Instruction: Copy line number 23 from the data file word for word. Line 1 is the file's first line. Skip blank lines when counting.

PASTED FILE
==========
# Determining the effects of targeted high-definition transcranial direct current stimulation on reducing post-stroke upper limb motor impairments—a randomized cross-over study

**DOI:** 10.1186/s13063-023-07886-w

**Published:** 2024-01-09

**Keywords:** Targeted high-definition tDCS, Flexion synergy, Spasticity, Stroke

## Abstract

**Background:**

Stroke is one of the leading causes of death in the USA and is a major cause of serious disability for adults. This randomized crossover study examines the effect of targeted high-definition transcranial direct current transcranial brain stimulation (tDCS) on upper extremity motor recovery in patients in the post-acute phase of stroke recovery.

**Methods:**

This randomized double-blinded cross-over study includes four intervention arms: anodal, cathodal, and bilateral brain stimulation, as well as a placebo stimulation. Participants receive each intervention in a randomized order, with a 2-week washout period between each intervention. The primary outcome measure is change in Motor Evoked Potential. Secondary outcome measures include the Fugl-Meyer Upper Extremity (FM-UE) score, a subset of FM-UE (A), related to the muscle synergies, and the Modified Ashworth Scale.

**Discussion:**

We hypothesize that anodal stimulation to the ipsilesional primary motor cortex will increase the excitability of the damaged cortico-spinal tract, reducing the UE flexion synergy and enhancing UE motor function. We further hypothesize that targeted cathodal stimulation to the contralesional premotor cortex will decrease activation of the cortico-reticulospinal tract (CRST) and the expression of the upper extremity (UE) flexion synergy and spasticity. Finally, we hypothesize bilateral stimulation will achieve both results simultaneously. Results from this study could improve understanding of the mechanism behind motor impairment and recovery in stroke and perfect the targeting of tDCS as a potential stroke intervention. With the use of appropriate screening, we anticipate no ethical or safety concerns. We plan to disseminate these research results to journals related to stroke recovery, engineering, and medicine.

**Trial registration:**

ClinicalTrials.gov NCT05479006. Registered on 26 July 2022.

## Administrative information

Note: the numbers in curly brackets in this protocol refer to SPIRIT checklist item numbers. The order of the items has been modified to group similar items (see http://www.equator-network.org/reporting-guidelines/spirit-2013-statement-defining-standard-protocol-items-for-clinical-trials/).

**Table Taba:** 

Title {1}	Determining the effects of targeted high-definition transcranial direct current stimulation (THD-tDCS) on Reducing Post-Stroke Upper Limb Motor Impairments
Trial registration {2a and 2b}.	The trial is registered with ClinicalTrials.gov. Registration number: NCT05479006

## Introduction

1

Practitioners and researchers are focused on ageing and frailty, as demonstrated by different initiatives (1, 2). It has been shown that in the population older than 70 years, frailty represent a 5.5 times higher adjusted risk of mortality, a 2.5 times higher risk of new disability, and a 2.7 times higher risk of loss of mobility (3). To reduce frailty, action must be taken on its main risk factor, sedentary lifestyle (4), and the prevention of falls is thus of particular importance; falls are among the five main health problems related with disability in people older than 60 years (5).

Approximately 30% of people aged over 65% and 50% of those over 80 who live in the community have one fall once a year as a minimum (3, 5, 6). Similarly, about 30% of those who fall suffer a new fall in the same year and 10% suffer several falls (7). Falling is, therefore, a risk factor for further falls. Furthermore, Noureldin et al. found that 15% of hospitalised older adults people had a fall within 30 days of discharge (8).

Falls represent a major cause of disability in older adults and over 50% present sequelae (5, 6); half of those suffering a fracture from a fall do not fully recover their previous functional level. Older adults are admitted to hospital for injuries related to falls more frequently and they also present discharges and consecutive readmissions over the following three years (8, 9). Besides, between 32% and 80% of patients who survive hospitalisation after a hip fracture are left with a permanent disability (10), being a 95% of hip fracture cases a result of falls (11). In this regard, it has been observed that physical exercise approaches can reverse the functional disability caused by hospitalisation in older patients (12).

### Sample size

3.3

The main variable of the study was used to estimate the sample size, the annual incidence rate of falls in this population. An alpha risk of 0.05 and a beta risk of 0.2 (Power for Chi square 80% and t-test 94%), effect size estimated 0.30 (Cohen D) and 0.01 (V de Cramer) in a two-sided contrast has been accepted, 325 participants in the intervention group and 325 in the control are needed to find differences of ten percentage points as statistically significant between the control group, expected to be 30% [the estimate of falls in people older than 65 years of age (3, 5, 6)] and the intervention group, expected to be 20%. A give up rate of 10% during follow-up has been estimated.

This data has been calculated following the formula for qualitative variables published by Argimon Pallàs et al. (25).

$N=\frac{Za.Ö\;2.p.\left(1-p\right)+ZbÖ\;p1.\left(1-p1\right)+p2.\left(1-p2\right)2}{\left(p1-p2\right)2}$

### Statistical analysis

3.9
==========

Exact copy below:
Falls represent a major cause of disability in older adults and over 50% present sequelae (5, 6); half of those suffering a fracture from a fall do not fully recover their previous functional level. Older adults are admitted to hospital for injuries related to falls more frequently and they also present discharges and consecutive readmissions over the following three years (8, 9). Besides, between 32% and 80% of patients who survive hospitalisation after a hip fracture are left with a permanent disability (10), being a 95% of hip fracture cases a result of falls (11). In this regard, it has been observed that physical exercise approaches can reverse the functional disability caused by hospitalisation in older patients (12).